“I was surprised the guys would elect me as captain,” Martin recalled in a phone interview from his home in Colorado. “But I was all in.
“I knew the minute that I was elected, the first thing that went through my mind was the coronation. I told coach, we knew, we looked at each other and he just said, ‘What do you think we should do? Do you want to go through with it and leave it like it is?’
“I said, ‘Yeah, we can leave it like it is.’
Within days, Martin was pulled out of class for a meeting with Moore, the superintendent. Three decades earlier, Moore flew more than 100 World War II combat missions in a P-47 Thunderbolt and had returned home a decorated war hero. When he died years ago, he was so popular that the town’s middle school was named in his honor.
Moore wasted little time telling Martin that “the community wasn’t ready for it,” Martin recalled.
“I’m going to stay the captain. I’m not stepping down,” Martin replied. “We’re going to do it the way the coach wants to do it.”
Martin’s election quickly reignited the earlier private confrontation between Zacher and Moore. With things still unsettled, the school board intervened in December, reluctantly agreeing to let the coach handle the homecoming after Zacher threatened to tell the news media.
As the controversy erupted, Martin and Zacher agreed to drop the kiss from the ceremony. Two high school girls passed up the homecoming spot after they were picked as queen, an honor awarded for selling the most tickets to the homecoming. Finally, a sophomore, who was white, agreed.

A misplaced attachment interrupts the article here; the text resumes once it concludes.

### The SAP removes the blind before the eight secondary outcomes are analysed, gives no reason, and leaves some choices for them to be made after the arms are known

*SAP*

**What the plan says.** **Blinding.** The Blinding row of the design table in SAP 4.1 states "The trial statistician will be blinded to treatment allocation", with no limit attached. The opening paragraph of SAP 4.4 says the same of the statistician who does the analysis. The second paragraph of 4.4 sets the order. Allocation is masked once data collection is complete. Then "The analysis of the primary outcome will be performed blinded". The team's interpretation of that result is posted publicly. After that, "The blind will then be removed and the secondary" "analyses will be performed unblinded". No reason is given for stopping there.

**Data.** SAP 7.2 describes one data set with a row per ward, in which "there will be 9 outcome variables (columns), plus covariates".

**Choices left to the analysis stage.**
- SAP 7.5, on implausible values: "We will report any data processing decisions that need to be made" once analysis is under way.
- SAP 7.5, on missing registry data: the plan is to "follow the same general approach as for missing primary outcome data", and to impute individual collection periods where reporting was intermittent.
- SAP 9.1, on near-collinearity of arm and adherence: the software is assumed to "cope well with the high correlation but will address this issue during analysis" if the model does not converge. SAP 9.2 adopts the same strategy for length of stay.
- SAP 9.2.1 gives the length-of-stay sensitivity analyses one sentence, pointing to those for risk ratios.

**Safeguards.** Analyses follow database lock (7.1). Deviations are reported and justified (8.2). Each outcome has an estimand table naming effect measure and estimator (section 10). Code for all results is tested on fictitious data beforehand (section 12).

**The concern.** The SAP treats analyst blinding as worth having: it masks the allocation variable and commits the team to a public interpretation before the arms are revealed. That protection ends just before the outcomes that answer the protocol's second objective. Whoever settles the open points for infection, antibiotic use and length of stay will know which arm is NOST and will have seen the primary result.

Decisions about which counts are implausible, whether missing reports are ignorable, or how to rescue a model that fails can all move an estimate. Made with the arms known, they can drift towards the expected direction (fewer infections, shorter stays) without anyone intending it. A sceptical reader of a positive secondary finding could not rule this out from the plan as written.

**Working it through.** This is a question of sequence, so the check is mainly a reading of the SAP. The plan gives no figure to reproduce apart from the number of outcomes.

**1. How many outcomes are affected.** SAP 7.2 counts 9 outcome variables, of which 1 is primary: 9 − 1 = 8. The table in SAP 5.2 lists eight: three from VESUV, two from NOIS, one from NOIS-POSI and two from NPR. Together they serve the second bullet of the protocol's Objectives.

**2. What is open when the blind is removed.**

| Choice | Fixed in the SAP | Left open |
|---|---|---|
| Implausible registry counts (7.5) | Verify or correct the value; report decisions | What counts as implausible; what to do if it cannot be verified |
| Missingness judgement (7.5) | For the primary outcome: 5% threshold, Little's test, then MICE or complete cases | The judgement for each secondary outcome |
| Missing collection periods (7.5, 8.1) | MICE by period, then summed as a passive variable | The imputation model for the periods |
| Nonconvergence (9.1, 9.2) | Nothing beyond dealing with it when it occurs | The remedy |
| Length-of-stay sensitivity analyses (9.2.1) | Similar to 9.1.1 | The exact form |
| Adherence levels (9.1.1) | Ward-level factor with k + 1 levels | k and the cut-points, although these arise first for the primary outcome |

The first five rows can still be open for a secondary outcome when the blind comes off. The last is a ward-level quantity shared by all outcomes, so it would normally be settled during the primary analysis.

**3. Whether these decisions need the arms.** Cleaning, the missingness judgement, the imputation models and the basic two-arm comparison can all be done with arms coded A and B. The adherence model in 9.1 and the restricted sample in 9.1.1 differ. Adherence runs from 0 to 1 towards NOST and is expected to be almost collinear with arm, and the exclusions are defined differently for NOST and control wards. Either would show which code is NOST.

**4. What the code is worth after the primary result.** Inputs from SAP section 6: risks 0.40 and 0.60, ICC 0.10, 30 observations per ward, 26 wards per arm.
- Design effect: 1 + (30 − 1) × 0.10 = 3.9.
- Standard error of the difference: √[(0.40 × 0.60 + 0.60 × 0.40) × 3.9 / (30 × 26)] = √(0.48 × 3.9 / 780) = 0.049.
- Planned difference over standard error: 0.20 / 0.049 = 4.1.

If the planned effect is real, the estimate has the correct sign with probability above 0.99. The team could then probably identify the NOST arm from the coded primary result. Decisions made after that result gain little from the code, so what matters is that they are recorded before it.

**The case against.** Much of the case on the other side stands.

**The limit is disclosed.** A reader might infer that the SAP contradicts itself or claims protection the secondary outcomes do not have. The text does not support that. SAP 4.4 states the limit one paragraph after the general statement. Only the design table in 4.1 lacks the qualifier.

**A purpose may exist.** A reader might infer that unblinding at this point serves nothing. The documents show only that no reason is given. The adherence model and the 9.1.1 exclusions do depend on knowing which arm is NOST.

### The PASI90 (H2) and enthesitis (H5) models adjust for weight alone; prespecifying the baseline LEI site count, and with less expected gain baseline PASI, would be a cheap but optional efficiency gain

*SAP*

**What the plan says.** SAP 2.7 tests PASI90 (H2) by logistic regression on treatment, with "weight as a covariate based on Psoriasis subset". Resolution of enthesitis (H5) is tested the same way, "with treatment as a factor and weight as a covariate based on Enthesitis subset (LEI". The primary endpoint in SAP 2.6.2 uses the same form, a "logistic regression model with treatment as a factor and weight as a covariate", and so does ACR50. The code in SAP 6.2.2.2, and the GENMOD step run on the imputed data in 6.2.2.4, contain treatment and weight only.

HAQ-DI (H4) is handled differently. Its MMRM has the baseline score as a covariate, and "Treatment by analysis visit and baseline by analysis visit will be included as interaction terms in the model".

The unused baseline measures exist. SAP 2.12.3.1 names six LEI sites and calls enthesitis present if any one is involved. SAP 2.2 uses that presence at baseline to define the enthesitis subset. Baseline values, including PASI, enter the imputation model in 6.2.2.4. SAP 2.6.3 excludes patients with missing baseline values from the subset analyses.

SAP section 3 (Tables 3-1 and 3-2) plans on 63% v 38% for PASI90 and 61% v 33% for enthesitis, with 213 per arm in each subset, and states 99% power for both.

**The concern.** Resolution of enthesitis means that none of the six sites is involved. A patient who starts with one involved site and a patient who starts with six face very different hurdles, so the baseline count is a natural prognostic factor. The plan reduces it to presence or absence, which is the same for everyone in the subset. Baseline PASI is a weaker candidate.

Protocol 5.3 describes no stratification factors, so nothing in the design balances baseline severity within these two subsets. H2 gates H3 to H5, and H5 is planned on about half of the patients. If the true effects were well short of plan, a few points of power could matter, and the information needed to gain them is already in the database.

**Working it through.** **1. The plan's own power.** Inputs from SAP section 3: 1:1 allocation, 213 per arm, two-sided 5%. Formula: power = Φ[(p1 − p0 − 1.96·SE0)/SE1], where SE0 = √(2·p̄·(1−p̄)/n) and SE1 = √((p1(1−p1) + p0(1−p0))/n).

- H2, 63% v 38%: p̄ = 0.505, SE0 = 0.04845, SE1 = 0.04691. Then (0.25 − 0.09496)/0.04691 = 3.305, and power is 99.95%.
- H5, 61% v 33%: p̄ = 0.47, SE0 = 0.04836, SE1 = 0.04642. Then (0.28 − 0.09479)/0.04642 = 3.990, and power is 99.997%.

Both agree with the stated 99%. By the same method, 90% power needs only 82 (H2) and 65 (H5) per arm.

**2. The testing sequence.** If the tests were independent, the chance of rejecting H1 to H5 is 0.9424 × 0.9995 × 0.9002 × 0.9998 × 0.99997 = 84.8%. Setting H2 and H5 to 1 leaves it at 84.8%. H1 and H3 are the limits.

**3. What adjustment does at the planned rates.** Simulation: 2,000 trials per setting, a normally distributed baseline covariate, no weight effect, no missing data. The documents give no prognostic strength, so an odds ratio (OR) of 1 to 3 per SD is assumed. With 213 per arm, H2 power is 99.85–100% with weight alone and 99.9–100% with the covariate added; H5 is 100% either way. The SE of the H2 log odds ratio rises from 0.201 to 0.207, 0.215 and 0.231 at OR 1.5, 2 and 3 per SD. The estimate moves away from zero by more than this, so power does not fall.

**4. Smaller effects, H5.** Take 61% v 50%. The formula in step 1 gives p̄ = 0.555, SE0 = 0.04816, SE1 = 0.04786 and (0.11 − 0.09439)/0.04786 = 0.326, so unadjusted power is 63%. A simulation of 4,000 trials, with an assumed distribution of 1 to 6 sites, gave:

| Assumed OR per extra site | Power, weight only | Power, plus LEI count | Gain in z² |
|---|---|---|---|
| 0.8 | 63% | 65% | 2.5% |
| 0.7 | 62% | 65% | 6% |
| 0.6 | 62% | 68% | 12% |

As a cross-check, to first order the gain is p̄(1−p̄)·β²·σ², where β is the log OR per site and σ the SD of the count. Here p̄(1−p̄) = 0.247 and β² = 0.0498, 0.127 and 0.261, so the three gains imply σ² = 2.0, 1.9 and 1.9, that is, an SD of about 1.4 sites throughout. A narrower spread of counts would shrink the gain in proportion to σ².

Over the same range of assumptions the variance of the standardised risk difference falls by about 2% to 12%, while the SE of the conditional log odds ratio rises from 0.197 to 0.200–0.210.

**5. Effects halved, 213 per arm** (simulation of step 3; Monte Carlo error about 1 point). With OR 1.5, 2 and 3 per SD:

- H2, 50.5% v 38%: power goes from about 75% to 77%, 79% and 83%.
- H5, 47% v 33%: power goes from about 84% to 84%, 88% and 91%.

But for all of the trouble in Nowata, and whispers that perhaps the Black Panthers and the Ku Klux Klan would show up, the actual coronation, with the first black captain in school history, took place Feb. 4, 1972, without any problems.
“Thunderous applause went forth once more after Martin put the crown in place, and the ceremony — simple, yet harmonious — was over,” the Coffeyville, Kan., Journal reported.
Zacher’s problems, however, had just begun. Right away, Zacher realized the larger ramifications of Martin’s election, and he and his young family — wife Lynda Coley and daughter Kendra Nelsen — would experience, though never talk about publicly, unexpected fallout as the homecoming controversy unfolded.
“Ken was very excited” after Martin’s election, said Coley. “He was like, ‘This is it, this is it, we’ve accomplished something.’”
“But I’m not sure we did,” she said, only to pause again. “Yes,” she said, “we did … but it was so hard for so many people.”
Zacher’s daughter recalls other things that happened, things her mother does not care to discuss.